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Castello, Pichi and Vivaldi - Early Venetian Music from Hyperionsag

Canzon No.19 a 8. Canzon No.15 a 6. Canzon No.17 a 8. Toccata. Ballo Ungaro. Padoana ditta la Ongara. Canzon No.18 a 8. Canzon No.14 a 6 (Picchi). Sonata No.14 a 4. Sonata No.10 a 3. Sonata No.11 a 3. Sonata No.5 a 2. Sonata No.8 a 2. Sonata No.17 in ecco. Sonata No.13 a 4 (Castello)

His Majestys Sagbutts And Cornetts
(David Staff, Jeremy West, Adrian Woodward, cornets - Susan Addison, Patrick Jackman, Tom Lees, Abigail Newman, Stephen Saunders, Adam Woolf, sacqueboutes - Pavlo Besnosiuk, Julia Bishop, violons - William Lyons, dulciane - Paula Chateauneuf, chitarrone - Frances Kelly, double harpe - Timothy Roberts, Richard Egarr harpsichord, orgues)

Hyperion Helios CDH55320


These two releases epitomise different approaches to recording Early Music. Both are supported with learned commentaries from experts, and are good studio recordings, but that is the only similarity.

The programme of Monteverdi contemporaries was assembled with every possible thought to entertainment and it makes for joyous listening.

Both composers Dario Castello & Giovanni Picchi prove to be well worth remembering, and the range of pieces and their instrumentation holds the attention unswervingly.

The level of expertise on all these instruments is staggering, and they blend perfectly in a range of combinations. The continuo players also get chances to solo, those making for quieter interludes, perfectly in scale sonically.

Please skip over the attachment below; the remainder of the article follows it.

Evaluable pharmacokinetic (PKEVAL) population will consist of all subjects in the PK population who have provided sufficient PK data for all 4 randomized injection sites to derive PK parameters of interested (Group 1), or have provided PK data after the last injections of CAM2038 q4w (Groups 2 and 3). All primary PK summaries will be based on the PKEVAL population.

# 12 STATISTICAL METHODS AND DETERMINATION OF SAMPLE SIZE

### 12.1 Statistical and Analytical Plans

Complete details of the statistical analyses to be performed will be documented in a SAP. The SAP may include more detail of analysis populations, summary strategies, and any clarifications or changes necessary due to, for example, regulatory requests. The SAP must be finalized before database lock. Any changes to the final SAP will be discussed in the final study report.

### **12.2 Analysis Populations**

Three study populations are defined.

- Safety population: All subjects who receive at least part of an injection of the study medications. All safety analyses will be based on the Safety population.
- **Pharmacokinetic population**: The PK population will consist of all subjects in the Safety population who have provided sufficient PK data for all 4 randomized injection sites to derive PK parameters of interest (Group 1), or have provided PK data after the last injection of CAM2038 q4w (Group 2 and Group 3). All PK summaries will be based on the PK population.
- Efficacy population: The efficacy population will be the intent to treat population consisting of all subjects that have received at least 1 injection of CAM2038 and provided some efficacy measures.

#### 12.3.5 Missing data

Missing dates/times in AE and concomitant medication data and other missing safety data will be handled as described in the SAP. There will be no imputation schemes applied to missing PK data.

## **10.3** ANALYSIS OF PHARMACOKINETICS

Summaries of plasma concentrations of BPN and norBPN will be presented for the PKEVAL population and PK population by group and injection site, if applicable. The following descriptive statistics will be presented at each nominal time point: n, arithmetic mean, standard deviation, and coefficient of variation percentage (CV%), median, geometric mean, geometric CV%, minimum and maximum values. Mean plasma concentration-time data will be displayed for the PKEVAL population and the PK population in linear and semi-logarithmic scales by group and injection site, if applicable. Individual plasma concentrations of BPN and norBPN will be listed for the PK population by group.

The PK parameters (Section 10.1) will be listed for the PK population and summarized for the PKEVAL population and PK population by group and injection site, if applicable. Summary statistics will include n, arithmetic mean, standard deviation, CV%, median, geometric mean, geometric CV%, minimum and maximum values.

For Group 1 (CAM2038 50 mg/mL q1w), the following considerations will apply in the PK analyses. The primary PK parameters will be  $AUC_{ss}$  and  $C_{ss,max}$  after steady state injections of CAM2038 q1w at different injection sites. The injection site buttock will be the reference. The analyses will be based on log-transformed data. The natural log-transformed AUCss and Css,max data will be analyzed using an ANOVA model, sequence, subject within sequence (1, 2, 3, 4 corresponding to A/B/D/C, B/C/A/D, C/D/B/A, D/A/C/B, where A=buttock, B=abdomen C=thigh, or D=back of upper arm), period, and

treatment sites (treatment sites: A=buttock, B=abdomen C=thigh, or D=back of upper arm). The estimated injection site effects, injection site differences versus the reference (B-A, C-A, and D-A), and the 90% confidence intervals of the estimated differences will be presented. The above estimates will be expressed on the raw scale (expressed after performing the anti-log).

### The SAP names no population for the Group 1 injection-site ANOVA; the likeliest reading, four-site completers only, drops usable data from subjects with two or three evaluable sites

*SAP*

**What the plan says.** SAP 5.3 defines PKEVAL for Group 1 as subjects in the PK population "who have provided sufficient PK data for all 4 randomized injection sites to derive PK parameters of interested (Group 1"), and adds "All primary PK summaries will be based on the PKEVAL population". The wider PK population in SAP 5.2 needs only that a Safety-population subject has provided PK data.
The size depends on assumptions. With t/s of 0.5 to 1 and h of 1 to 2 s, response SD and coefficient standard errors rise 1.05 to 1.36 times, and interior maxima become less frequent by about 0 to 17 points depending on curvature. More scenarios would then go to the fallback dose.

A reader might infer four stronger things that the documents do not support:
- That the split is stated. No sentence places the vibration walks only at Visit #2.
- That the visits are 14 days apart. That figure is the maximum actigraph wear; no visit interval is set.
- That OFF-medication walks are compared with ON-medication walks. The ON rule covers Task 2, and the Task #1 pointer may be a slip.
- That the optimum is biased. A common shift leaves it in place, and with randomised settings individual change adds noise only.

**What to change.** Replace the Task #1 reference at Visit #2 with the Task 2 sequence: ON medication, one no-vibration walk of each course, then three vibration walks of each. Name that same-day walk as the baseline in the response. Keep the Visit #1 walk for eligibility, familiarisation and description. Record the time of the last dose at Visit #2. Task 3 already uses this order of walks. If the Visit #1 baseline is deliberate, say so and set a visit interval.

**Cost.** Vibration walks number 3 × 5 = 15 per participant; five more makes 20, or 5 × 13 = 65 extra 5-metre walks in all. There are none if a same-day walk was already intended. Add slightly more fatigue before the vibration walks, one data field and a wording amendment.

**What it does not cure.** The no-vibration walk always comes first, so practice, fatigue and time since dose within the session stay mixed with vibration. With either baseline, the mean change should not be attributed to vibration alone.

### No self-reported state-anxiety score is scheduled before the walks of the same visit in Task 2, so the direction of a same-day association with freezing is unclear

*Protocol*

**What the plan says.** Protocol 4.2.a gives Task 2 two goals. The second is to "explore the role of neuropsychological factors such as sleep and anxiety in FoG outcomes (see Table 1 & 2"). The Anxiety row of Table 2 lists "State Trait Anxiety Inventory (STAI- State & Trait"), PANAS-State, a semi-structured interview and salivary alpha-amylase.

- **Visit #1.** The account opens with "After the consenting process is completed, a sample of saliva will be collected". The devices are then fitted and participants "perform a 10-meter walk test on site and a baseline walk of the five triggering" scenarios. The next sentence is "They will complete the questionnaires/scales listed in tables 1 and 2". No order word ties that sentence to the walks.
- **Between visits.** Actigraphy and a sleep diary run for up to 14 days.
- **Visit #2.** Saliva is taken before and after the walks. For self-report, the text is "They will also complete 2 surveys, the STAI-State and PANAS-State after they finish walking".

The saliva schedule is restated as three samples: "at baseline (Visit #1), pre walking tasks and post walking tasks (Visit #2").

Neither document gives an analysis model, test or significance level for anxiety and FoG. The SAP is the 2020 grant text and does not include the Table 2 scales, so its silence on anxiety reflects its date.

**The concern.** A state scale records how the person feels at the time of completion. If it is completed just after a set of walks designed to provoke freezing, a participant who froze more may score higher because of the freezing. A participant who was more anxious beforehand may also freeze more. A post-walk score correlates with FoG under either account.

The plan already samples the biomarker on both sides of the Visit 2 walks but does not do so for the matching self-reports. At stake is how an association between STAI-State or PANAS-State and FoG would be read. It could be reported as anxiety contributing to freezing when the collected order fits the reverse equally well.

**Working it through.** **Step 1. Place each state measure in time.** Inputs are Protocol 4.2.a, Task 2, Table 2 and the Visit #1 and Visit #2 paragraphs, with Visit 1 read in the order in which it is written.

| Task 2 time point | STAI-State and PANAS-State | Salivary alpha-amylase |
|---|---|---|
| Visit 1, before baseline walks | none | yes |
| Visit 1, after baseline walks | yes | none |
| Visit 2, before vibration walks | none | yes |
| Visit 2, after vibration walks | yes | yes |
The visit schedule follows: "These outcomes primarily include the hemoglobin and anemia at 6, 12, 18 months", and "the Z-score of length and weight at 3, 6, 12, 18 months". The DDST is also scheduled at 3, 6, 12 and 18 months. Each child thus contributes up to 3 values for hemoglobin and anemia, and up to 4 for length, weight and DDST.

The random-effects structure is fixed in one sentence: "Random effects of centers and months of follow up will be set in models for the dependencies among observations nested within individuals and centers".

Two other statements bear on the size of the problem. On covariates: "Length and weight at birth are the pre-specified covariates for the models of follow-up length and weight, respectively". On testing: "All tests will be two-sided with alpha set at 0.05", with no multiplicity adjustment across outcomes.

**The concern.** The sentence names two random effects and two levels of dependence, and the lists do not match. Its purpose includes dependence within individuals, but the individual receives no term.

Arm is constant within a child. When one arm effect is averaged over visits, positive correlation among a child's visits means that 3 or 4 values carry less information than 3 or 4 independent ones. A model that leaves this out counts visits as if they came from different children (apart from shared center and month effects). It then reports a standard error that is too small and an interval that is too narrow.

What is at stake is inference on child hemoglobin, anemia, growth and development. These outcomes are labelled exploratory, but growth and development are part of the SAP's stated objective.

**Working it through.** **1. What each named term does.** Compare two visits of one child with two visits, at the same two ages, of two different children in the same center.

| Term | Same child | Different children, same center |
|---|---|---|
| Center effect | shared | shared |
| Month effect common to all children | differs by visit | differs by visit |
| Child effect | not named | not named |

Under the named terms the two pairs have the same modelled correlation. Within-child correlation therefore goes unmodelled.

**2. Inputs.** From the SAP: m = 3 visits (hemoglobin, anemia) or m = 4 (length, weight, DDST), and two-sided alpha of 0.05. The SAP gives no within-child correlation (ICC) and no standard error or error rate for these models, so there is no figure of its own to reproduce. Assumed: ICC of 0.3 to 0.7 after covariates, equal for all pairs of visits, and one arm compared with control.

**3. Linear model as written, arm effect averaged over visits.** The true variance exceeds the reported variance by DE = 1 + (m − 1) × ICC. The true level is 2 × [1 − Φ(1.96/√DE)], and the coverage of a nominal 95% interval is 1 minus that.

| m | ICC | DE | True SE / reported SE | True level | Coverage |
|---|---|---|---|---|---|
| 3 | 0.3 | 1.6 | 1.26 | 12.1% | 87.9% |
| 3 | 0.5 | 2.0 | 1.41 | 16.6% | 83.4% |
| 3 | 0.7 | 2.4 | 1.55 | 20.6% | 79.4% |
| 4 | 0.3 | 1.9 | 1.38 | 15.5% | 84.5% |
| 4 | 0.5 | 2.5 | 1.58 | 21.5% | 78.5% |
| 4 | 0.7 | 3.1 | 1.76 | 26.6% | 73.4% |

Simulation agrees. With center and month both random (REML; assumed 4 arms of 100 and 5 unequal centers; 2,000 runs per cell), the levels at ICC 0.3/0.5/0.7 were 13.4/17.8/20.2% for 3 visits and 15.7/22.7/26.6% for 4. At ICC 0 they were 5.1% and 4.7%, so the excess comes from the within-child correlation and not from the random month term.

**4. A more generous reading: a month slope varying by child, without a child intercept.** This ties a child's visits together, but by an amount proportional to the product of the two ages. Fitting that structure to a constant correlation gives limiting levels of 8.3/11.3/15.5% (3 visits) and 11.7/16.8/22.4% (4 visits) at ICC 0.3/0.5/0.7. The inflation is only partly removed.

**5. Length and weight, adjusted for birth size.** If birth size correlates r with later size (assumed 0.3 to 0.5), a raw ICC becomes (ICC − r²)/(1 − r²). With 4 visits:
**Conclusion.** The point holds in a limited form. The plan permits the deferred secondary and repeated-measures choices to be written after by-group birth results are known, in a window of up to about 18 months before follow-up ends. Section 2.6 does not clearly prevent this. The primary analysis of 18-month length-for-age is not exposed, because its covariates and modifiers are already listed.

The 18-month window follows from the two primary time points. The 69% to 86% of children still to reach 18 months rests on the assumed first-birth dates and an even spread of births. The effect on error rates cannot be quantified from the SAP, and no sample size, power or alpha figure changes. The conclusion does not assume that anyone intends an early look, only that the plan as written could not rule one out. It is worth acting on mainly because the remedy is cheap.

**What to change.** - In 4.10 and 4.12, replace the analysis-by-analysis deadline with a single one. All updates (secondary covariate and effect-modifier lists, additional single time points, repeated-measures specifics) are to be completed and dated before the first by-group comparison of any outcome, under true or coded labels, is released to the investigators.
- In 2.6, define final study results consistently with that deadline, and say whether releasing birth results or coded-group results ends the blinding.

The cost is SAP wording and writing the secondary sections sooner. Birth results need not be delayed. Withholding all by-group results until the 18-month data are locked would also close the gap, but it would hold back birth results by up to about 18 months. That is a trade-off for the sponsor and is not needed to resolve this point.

This disc is a hgh recommendation; with the Helios sun shining from the top left corner it is a bargain not to be missed.

Cello Sonata in B flat major RV47. Cello Sonata in A minor RV44. Cello Sonata in B flat major RV45. Cello Sonata in E flat major RV39. Cello Sonata in G minor RV42. Cello Sonata in E minor RV40. Cello Sonata in F major RV41. Cello Sonata in B flat major RV46. Cello Sonata in A minor RV43
Hyperion Dyad CDD22065 (two for the price of one)

It is not possible to enthuse equally about Vivaldi's Complete Cello Sonatas, nine of them played by David Watkin, with continuo support by Helen Gough, cello and a welcome attempt to give a little variety with alternation of plucked instruments (David Miller) and harpsichord/chamber organ (Robert King).

An earlier review of its original release quotes it as ranking "honourably amongst the best available" and Michael Talbot's learned notes discuss "the coevality of the nine extant sonatas" etc...

Listen to one or two at a time. But this is really one for Vivaldi completists and cellists.

Peter Grahame woolf